Another weekend had passed and just about everyone was expecting Mercedes-AMG to win the 70th Anniversary Grand Prix in Silverstone. It would be another 1-2 for Lewis Hamilton and Valtteri Bottas and they would be 30 seconds ahead of Red Bull Racing's Max Verstappen. When the two Mercedes-AMG's took the top two spots on the grid, a win for that team was almost certain.
But Red Bull Racing has had enough of German domination. As early as Saturday, they set out an out of the box strategy that would give them the win on Sunday.
During Saturday's qualifying, Red Bull made the bold decision to put the harder and less grippy tires on Max Verstappen. It was enough for him to qualify fourth that day, which was one spot down from his usual starting spot. That also means he had to start the race on the tire he had set his personal fastest time with, which were the hard compounds. The team knew that they had nothing to lose if they gambled with the plan as a third-place finish was typically guaranteed for Verstappen.
Come Sunday, the start was the same old story. It would be Mercedes-AMG leading the pack and pull away from the rest of the field. However, that race showed one weakness of the dominant Benzes: The heat. Track temperatures soared over 40 degrees Celcius, and Pirelli had supplied all the teams with softer compound tires. The softer compound, plus the heat, meant tires would wear out quicker. In the case of the Mercedes-AMGs, they would wear down much, much quicker.
Barely five laps in and Mercedes reported that the medium compound tires on both Hamilton and Bottas' cars were at a critical level. Their tires had severe blistering and were losing grip fast. Verstappen, who was on the hard compound, had pristine tires on his Red Bull. For the first time this season, we would witness something amazing: A car passing a Mercedes-AMG.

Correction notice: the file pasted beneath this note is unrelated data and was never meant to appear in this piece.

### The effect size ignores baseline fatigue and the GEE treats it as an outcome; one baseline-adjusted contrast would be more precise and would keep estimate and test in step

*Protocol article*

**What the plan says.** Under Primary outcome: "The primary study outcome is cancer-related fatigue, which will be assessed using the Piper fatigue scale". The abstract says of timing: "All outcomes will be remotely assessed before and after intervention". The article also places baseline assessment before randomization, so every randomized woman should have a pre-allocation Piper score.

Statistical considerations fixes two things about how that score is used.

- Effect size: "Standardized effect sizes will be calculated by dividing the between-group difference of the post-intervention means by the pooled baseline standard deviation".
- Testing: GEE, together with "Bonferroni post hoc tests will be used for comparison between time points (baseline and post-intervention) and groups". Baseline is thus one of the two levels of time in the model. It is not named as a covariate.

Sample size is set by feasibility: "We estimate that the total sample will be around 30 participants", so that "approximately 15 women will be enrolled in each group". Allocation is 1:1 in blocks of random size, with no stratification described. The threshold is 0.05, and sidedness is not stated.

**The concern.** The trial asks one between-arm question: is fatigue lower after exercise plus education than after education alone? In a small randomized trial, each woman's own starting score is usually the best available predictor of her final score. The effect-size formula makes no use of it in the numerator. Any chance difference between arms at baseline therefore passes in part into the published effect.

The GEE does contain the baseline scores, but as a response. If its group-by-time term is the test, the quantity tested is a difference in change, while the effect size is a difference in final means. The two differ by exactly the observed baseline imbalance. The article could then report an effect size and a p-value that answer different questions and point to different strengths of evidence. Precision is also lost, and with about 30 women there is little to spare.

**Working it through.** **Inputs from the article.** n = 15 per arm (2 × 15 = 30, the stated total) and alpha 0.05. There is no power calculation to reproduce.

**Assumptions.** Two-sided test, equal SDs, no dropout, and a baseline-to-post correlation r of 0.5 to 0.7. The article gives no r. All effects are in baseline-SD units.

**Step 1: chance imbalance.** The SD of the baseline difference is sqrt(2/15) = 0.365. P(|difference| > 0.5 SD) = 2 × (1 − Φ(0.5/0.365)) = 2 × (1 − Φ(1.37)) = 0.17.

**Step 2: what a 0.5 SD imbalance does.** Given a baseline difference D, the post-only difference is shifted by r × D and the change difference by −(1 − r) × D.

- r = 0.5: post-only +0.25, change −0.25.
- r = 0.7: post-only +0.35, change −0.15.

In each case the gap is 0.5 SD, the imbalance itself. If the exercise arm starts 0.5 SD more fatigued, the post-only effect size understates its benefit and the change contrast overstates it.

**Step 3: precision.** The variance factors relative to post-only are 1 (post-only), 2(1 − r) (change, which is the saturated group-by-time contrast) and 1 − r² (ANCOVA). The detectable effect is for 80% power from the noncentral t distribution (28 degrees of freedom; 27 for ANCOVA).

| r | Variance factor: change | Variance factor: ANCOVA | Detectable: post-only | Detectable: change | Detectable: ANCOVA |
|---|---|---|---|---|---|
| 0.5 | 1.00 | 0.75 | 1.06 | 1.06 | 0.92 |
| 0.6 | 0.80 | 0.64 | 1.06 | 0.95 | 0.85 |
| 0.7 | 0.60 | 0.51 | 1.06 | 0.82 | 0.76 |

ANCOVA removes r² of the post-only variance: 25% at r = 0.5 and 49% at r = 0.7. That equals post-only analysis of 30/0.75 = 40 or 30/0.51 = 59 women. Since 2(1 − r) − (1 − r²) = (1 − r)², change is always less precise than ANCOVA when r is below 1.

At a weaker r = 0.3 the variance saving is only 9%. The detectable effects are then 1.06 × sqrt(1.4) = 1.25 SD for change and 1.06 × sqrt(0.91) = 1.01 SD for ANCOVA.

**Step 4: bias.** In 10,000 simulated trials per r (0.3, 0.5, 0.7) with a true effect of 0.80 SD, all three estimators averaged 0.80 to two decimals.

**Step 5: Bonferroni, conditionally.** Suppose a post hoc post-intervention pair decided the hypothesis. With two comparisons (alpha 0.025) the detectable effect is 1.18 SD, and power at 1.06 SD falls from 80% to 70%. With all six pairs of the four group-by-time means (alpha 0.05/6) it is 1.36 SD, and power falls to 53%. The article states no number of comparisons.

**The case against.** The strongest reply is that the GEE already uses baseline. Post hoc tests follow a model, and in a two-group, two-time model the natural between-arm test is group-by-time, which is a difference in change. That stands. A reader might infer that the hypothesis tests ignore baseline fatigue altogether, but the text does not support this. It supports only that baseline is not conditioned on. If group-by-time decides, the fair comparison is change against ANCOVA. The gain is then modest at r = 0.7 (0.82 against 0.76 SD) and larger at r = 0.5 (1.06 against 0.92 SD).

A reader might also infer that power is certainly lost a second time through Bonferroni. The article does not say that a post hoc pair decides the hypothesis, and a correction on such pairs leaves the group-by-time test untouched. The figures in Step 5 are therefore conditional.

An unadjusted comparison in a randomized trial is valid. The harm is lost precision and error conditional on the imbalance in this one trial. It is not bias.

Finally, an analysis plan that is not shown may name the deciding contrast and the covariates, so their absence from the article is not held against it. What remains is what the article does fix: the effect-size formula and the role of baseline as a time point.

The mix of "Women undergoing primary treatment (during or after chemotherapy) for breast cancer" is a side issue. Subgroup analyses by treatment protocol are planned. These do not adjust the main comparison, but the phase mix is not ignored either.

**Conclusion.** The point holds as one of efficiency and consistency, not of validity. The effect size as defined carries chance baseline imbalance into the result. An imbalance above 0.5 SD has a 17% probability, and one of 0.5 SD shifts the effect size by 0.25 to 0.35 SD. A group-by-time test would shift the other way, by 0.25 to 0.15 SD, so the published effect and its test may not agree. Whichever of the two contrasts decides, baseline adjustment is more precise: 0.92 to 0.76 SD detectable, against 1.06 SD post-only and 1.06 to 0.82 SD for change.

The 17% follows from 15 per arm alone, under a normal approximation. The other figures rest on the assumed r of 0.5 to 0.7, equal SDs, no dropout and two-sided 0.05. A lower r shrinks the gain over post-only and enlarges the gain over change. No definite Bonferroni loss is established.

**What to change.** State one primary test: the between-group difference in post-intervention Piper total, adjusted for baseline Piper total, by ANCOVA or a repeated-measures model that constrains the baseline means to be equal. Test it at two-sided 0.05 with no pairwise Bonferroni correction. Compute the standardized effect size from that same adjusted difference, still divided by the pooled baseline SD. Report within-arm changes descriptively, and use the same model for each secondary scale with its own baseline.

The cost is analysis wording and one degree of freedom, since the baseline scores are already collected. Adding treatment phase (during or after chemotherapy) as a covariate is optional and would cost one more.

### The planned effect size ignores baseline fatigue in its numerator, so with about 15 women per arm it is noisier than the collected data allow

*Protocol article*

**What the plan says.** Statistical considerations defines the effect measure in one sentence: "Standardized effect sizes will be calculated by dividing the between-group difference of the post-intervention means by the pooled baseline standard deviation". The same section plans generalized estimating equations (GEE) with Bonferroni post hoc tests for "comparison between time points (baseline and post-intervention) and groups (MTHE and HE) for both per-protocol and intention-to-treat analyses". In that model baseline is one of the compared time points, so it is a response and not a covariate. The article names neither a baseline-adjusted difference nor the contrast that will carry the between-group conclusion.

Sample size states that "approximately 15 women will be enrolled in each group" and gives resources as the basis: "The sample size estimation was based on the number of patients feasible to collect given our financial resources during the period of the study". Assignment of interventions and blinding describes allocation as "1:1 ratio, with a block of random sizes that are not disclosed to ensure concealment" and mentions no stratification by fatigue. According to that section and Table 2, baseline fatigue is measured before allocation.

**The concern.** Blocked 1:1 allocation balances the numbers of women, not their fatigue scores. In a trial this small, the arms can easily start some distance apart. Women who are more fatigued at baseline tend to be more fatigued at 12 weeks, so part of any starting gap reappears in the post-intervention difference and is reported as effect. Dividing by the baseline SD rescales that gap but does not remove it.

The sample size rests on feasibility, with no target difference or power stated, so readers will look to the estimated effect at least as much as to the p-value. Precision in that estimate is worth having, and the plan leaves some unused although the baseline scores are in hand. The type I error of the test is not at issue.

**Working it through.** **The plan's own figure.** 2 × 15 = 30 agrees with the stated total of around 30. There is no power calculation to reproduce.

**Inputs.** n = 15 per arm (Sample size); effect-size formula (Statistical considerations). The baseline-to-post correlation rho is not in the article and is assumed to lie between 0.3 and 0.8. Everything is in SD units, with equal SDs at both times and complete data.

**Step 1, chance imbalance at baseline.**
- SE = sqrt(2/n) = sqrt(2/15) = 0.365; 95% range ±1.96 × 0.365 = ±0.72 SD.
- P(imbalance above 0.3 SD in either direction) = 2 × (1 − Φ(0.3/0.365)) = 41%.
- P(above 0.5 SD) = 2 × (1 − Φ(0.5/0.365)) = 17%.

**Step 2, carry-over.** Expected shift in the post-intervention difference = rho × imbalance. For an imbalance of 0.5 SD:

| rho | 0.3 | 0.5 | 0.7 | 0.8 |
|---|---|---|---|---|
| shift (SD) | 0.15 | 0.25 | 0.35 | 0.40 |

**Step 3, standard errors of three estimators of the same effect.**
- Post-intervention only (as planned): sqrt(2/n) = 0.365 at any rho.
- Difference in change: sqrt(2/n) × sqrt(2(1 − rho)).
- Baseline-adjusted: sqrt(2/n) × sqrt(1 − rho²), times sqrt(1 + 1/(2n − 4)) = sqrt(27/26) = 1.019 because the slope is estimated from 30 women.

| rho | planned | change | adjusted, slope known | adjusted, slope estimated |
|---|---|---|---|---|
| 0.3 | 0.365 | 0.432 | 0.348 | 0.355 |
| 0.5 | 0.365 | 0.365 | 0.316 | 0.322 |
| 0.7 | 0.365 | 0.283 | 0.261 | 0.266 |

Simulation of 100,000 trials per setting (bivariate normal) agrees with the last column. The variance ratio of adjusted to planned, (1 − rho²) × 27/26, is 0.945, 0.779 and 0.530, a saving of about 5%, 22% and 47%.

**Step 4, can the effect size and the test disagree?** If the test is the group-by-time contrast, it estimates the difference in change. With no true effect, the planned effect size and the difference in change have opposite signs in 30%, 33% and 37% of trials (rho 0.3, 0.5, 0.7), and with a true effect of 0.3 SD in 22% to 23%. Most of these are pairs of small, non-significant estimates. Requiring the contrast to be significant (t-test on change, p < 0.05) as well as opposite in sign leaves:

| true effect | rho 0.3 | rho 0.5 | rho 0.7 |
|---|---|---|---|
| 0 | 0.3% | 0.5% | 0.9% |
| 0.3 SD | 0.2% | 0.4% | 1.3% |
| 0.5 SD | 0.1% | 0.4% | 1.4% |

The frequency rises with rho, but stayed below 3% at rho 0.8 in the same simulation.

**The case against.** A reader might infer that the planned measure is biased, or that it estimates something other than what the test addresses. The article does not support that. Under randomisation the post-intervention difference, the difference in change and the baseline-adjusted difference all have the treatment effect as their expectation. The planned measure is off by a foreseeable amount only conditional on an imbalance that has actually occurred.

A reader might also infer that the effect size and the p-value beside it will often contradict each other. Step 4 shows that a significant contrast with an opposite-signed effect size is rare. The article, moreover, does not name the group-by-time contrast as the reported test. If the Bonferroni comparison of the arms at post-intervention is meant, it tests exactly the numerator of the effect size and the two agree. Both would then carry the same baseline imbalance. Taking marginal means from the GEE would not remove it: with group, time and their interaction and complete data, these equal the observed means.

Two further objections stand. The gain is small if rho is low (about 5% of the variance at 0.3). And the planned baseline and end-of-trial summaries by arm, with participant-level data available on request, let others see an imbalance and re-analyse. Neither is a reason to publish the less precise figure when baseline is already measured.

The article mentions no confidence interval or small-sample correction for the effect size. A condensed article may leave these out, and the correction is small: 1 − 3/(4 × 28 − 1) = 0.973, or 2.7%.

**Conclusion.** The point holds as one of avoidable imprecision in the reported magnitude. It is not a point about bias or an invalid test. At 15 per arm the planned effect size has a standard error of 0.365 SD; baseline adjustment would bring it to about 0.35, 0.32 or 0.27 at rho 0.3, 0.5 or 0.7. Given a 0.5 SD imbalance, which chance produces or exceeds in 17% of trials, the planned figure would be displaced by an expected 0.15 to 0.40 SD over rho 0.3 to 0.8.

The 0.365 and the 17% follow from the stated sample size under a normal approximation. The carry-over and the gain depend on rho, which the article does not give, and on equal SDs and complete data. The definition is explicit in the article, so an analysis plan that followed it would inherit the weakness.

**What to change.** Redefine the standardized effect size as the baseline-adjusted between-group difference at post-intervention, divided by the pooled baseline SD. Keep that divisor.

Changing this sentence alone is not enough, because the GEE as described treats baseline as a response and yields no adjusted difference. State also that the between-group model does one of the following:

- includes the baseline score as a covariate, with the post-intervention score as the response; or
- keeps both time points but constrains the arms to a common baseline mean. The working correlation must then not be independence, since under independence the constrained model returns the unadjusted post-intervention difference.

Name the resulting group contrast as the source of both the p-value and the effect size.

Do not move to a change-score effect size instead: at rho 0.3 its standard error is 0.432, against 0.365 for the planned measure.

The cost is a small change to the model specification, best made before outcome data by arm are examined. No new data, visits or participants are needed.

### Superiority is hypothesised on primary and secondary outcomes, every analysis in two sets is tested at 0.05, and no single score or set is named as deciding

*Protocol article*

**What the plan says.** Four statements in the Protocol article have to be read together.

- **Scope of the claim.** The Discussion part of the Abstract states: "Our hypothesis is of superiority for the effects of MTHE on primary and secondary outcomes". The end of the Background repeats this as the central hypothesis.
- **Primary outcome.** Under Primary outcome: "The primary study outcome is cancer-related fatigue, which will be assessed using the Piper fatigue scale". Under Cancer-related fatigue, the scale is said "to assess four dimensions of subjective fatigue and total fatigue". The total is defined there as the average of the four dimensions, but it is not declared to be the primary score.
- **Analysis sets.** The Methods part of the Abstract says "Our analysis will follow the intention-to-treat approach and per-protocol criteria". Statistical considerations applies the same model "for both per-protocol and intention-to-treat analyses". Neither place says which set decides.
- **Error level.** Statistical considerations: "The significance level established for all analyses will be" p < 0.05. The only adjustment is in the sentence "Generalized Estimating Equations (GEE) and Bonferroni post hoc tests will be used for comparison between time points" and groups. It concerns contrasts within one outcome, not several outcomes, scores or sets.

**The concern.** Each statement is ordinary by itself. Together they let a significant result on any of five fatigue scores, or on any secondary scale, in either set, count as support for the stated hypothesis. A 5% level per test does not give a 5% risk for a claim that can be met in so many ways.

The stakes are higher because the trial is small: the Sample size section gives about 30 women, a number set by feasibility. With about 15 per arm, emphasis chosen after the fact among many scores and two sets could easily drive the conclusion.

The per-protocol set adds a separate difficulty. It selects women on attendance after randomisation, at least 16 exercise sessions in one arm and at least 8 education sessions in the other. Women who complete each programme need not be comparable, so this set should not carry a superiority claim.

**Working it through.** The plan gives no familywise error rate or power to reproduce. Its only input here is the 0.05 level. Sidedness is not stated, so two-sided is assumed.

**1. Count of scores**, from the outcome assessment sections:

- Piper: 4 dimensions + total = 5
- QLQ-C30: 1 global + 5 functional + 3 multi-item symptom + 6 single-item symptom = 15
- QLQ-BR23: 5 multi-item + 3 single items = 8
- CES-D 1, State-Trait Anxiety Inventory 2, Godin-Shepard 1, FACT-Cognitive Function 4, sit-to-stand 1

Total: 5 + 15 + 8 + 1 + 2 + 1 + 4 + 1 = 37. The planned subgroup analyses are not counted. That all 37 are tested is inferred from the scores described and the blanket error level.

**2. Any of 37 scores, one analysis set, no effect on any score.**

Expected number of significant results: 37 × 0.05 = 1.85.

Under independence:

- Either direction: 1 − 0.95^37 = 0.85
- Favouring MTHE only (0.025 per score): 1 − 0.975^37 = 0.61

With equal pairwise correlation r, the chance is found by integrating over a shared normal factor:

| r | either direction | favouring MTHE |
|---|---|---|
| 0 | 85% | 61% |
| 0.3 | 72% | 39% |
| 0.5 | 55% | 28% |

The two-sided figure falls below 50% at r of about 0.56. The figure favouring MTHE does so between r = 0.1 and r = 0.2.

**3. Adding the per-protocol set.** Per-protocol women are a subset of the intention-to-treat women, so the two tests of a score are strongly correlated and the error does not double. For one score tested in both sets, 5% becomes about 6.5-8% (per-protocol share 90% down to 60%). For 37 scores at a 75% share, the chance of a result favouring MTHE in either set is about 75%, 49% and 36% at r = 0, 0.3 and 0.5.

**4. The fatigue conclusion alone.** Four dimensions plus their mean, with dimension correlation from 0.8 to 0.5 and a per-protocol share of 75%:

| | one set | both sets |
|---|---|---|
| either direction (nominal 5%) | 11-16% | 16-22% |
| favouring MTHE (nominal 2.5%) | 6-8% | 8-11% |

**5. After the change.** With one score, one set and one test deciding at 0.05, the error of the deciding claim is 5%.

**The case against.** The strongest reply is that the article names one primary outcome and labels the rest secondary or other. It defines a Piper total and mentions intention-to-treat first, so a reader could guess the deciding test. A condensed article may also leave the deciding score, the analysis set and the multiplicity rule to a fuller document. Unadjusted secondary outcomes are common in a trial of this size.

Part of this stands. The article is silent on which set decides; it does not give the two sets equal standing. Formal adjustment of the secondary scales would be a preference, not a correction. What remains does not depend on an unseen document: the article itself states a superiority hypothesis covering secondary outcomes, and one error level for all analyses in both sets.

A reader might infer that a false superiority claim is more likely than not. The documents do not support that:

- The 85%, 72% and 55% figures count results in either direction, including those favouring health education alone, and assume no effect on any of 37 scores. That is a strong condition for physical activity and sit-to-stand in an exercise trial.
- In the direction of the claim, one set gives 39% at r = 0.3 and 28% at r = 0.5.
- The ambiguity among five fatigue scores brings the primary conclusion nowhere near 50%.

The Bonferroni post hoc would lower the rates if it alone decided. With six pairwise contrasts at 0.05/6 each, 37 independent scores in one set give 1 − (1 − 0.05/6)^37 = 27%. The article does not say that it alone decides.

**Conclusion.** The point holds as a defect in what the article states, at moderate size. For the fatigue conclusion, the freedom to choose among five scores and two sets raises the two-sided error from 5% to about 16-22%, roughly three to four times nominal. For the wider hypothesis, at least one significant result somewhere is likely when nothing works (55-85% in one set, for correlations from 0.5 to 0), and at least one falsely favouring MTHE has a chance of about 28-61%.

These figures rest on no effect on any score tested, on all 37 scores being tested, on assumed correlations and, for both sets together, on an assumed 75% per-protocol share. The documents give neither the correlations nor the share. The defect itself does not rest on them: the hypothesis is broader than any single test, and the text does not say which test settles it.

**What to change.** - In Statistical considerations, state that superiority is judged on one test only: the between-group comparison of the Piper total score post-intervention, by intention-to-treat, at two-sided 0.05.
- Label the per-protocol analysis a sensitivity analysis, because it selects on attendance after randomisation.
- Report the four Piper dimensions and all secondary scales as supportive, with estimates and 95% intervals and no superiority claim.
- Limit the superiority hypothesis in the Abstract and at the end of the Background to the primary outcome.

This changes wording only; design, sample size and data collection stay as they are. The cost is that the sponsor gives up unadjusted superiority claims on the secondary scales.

Hamilton was struggling with grip and was constantly pressured by Verstappen. Verstappen's teammate, Alex Albon, pitted early to get a set of hard tires and it set the precedent of the race. Some would say Red Bull's decision to pit Albon (very) early in the race was a way to rustle Mercedes-AMG's feathers. Whatever it the reason may be, it forced the German squad to bring in Bottas into the pits for hard tires. Hamilton followed a few laps later.
That handed Verstappen the lead and, with unblistered tires, left the two AMGs far behind. By the halfway point, Red Bull brought in Verstappen for medium tires but was passed by Bottas at the pit exit. It was a brief battle, but with the AMG's tire's blistered (again), Verstappen quickly dispatched Bottas to reclaim the lead.
A few laps after that, it was back to the pits for Verstappen, briefly handing the lead over to Hamilton. It was a brief moment of joy for Mercedes, but they had to concede that lead because Hamilton's tires were severely compromised by then. Verstappen was chomping away one second over Hamilton's 13-second lead. Hamilton was forced to pit, giving the lead back to Verstappen. From that moment on, the Red Bull was far out ahead and untouchable for the rest of the race.
Verstappen's Red Bull would win by a substantial 11.3 seconds over the Mercedes of Hamilton. The Honda-powered Red Bull was unchallenged at the top, which sounded unthinkable before the race started. Given Mercedes-AMG's dominance this season, Red Bull's win showed that the defending champs aren't invincible.
Red Bull's strategy was bold, to say the least. But the team's preparation for the win wasn't just during the race. Had the team not come up with that plan, the race would almost certainly finish the way everyone expected it to be. Thankfully, there are those in Red Bull willing to push the boundaries, and it worked out for them beautifully.